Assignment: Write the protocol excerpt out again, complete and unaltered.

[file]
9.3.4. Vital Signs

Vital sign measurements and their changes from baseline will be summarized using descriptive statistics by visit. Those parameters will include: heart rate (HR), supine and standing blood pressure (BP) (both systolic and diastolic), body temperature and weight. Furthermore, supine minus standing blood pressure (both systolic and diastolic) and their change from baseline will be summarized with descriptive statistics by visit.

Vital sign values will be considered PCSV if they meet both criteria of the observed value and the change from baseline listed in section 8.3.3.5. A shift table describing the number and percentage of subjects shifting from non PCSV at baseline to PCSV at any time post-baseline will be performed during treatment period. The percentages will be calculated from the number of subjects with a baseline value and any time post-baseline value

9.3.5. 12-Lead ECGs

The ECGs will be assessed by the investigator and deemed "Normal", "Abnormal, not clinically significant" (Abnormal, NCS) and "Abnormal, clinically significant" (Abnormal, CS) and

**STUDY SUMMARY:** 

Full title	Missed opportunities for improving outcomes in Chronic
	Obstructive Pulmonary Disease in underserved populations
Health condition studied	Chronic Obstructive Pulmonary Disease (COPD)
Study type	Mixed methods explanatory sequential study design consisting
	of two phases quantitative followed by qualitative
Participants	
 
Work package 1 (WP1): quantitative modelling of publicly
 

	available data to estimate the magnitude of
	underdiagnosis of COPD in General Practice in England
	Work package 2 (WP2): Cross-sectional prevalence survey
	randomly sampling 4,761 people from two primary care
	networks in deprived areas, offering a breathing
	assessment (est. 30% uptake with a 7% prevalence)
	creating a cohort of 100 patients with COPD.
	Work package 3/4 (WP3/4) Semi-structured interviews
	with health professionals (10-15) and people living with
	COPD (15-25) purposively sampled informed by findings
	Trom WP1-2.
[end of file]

9.3.4. Vital Signs

Vital sign measurements and their changes from baseline will be summarized using descriptive statistics by visit. Those parameters will include: heart rate (HR), supine and standing blood pressure (BP) (both systolic and diastolic), body temperature and weight. Furthermore, supine minus standing blood pressure (both systolic and diastolic) and their change from baseline will be summarized with descriptive statistics by visit.

Vital sign values will be considered PCSV if they meet both criteria of the observed value and the change from baseline listed in section 8.3.3.5. A shift table describing the number and percentage of subjects shifting from non PCSV at baseline to PCSV at any time post-baseline will be performed during treatment period. The percentages will be calculated from the number of subjects with a baseline value and any time post-baseline value

9.3.5. 12-Lead ECGs

The ECGs will be assessed by the investigator and deemed "Normal", "Abnormal, not clinically significant" (Abnormal, NCS) and "Abnormal, clinically significant" (Abnormal, CS) and

**STUDY SUMMARY:** 

Full title	Missed opportunities for improving outcomes in Chronic
	Obstructive Pulmonary Disease in underserved populations
Health condition studied	Chronic Obstructive Pulmonary Disease (COPD)
Study type	Mixed methods explanatory sequential study design consisting
	of two phases quantitative followed by qualitative
Participants	
 
Work package 1 (WP1): quantitative modelling of publicly
 

	available data to estimate the magnitude of
	underdiagnosis of COPD in General Practice in England
	Work package 2 (WP2): Cross-sectional prevalence survey
	randomly sampling 4,761 people from two primary care
	networks in deprived areas, offering a breathing
	assessment (est. 30% uptake with a 7% prevalence)
	creating a cohort of 100 patients with COPD.
	Work package 3/4 (WP3/4) Semi-structured interviews
	with health professionals (10-15) and people living with
	COPD (15-25) purposively sampled informed by findings
	Trom WP1-2.